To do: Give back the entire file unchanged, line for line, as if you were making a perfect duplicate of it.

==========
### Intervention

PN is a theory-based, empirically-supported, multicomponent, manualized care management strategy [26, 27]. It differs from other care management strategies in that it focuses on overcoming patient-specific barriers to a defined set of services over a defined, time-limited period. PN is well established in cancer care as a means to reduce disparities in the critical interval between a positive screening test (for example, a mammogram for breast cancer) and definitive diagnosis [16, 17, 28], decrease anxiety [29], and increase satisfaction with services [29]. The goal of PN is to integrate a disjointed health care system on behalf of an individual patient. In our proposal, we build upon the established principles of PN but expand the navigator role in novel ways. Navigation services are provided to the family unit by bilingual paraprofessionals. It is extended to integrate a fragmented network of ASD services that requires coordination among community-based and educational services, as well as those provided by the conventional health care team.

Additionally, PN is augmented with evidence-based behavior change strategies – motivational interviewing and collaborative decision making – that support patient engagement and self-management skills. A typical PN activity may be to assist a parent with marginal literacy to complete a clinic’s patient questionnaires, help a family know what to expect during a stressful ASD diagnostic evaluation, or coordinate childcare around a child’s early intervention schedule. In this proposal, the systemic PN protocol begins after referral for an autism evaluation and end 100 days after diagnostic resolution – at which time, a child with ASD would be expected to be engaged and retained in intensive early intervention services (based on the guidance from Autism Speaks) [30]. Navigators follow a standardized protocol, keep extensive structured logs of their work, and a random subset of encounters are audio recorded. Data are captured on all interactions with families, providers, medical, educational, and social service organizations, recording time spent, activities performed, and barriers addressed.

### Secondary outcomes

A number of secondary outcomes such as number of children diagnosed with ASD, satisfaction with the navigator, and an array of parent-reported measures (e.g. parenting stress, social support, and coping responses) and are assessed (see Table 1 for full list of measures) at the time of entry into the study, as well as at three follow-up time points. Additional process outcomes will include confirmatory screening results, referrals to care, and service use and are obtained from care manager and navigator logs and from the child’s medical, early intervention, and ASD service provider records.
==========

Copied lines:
### Intervention

PN is a theory-based, empirically-supported, multicomponent, manualized care management strategy [26, 27]. It differs from other care management strategies in that it focuses on overcoming patient-specific barriers to a defined set of services over a defined, time-limited period. PN is well established in cancer care as a means to reduce disparities in the critical interval between a positive screening test (for example, a mammogram for breast cancer) and definitive diagnosis [16, 17, 28], decrease anxiety [29], and increase satisfaction with services [29]. The goal of PN is to integrate a disjointed health care system on behalf of an individual patient. In our proposal, we build upon the established principles of PN but expand the navigator role in novel ways. Navigation services are provided to the family unit by bilingual paraprofessionals. It is extended to integrate a fragmented network of ASD services that requires coordination among community-based and educational services, as well as those provided by the conventional health care team.

Additionally, PN is augmented with evidence-based behavior change strategies – motivational interviewing and collaborative decision making – that support patient engagement and self-management skills. A typical PN activity may be to assist a parent with marginal literacy to complete a clinic’s patient questionnaires, help a family know what to expect during a stressful ASD diagnostic evaluation, or coordinate childcare around a child’s early intervention schedule. In this proposal, the systemic PN protocol begins after referral for an autism evaluation and end 100 days after diagnostic resolution – at which time, a child with ASD would be expected to be engaged and retained in intensive early intervention services (based on the guidance from Autism Speaks) [30]. Navigators follow a standardized protocol, keep extensive structured logs of their work, and a random subset of encounters are audio recorded. Data are captured on all interactions with families, providers, medical, educational, and social service organizations, recording time spent, activities performed, and barriers addressed.

### Secondary outcomes

A number of secondary outcomes such as number of children diagnosed with ASD, satisfaction with the navigator, and an array of parent-reported measures (e.g. parenting stress, social support, and coping responses) and are assessed (see Table 1 for full list of measures) at the time of entry into the study, as well as at three follow-up time points. Additional process outcomes will include confirmatory screening results, referrals to care, and service use and are obtained from care manager and navigator logs and from the child’s medical, early intervention, and ASD service provider records.